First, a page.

Jo Morris, nursery manager at Playsteps in Swindon, gives us her perspective on the GCSE u-turn for the EYE qualification which was announced earlier this month:
On 3rd March at Childcare Expo in London, the Minister for Early Years and Childcare, Caroline Dinenage, launched the Government’s long-awaited Early Years Workforce Strategy.
We were all waiting to hear whether the requirement for candidates undertaking the Early Years Educator qualification to have Maths and English GCSE at Level C or above would be removed. There was a round of applause when the minister announced that the Government would broaden the requirements for English and mathematics to level 2 qualifications, including functional skills. This change will take effect from 3rd April.
This u-turn, one of several since the policy was introduced in September 2014, is fantastic news. The GCSE requirement was having a hugely detrimental effect on the sector; training providers reported that the number of entrants applying for Early Years qualifications had plummeted and employers reported serious difficulties in recruitment – with the main factor being that applicants did not have the required GCSE grades.
As an employer, I am thrilled with the change. We have seen some incredible practitioners leave Early Years because they could not progress. I am hopeful that some of these will return and I am positive that we will see more entrants to the sector now.
This change could not have come soon enough, as the sector is under huge pressure at the moment. We are facing issues that will affect all businesses such as increases in business rates, statutory pensions and annual increases in National Living/Minimum Wages. These increases will arguably hit us harder than most other businesses, as the number of staff we need is dictated by statutory ratios. In addition, we have issues that are specific to the sector to contend with.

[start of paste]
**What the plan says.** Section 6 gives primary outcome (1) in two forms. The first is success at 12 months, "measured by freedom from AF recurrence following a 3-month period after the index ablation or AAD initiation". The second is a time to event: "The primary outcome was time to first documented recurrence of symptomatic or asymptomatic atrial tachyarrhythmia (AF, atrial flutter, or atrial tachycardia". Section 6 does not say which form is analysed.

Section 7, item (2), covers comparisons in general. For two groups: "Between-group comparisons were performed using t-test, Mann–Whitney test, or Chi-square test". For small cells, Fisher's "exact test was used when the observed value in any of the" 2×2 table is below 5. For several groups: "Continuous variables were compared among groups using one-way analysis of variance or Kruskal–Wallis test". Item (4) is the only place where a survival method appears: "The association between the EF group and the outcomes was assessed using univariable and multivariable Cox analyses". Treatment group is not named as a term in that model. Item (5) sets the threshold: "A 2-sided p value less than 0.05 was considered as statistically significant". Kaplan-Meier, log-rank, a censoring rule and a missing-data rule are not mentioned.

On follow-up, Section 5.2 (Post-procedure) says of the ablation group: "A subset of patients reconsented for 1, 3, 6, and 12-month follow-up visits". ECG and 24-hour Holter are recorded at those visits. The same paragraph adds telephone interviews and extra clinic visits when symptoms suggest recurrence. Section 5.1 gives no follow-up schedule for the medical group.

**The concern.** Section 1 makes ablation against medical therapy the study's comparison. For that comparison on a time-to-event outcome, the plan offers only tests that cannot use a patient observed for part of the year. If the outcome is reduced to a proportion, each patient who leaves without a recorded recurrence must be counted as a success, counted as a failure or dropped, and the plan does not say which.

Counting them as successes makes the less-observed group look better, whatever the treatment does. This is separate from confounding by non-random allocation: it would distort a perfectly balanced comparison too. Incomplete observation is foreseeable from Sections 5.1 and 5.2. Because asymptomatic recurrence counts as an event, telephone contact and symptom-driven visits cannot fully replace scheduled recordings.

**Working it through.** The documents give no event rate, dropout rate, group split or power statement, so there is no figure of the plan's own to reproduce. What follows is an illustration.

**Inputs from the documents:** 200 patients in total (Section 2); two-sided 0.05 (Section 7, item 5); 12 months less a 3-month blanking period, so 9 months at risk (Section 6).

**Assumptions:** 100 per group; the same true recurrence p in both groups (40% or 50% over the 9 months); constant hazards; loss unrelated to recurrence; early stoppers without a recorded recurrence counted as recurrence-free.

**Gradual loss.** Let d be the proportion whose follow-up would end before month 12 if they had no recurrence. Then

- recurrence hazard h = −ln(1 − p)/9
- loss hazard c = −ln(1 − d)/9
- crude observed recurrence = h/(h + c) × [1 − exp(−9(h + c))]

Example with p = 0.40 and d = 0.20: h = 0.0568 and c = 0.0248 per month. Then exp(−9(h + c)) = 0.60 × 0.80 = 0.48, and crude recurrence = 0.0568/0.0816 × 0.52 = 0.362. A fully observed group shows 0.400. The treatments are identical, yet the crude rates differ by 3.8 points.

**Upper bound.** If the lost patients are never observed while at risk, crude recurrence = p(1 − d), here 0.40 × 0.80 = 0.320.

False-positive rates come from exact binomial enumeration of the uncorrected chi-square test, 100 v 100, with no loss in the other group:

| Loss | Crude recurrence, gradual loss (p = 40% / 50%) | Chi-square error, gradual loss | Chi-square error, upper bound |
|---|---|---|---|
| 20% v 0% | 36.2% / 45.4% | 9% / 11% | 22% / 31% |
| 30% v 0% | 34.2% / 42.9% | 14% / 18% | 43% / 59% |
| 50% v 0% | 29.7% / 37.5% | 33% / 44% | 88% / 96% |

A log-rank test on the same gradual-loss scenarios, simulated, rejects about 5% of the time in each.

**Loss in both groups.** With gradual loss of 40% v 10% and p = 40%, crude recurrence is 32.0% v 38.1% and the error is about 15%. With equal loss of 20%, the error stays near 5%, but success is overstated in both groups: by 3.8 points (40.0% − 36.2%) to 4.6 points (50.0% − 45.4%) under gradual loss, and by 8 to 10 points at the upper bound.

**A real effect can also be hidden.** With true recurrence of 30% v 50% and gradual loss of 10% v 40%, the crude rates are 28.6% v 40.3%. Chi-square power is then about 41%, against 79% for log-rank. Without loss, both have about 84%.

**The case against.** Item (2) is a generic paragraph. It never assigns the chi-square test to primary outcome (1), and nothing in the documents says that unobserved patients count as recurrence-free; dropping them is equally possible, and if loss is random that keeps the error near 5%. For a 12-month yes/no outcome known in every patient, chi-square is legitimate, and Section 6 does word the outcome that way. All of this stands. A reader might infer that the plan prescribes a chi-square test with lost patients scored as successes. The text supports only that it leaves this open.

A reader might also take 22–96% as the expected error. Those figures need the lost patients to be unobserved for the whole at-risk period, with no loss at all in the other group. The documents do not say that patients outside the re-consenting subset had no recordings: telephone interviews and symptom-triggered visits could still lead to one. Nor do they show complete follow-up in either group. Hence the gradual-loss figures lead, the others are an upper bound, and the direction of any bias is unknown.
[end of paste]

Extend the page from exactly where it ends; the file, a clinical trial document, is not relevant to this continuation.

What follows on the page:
The introduction of the 30-hour Childcare Policy is a game changer for us and we are all trying to work out if we can make the policy work when it is rolled out in September. The only way some settings will be able to deliver the additional 15 hours is to extend their opening hours. The Statutory Guidance which comes in to force in September states that Local Authorities should ensure that parents and providers are aware that funding can be used between 6am-8pm and at weekends.
In order to even consider increased opening hours, settings must ensure that they have enough staff to cover them. Removing a huge barrier to recruitment will give settings the best possible chance of delivering additional hours, as we know that many providers are concerned that they will be forced out of the market if they do not offer them. It is true that the underfunding of these ‘free’ hours is by far the biggest issue facing providers, so the ability to offer additional hours is far from just a matter of having enough staff.
The removal of this GCSE requirement does not solve all the difficulties we are facing, but it does allow us to recruit those amazing, passionate, dedicated practitioners who would otherwise not have joined the sector.
This change in no way represents a watering down of our workforce. We will continue to support our staff to update their knowledge and to study higher level qualifications, but in order to do that we have to have these practitioners in the first place! This will be much easier now that the GCSE requirement has been removed. It was the right decision for Early Years.
About the author
For the past 9 years, she has been the manager of a large PVI setting, gaining her Early Years Degree in 2015 and setting up a new company to grow the business.
Jo is passionate about the sector and about achieving the best possible outcome for every child.
Supporting practitioners is a key part of this and as such she is the spokesperson for Champagne Nurseries on Lemonade Funding, a campaign group supporting the sector by calling for a change in the legislation around the 30 hours ‘free’ childcare policy.
You can contact Jo at email@example.com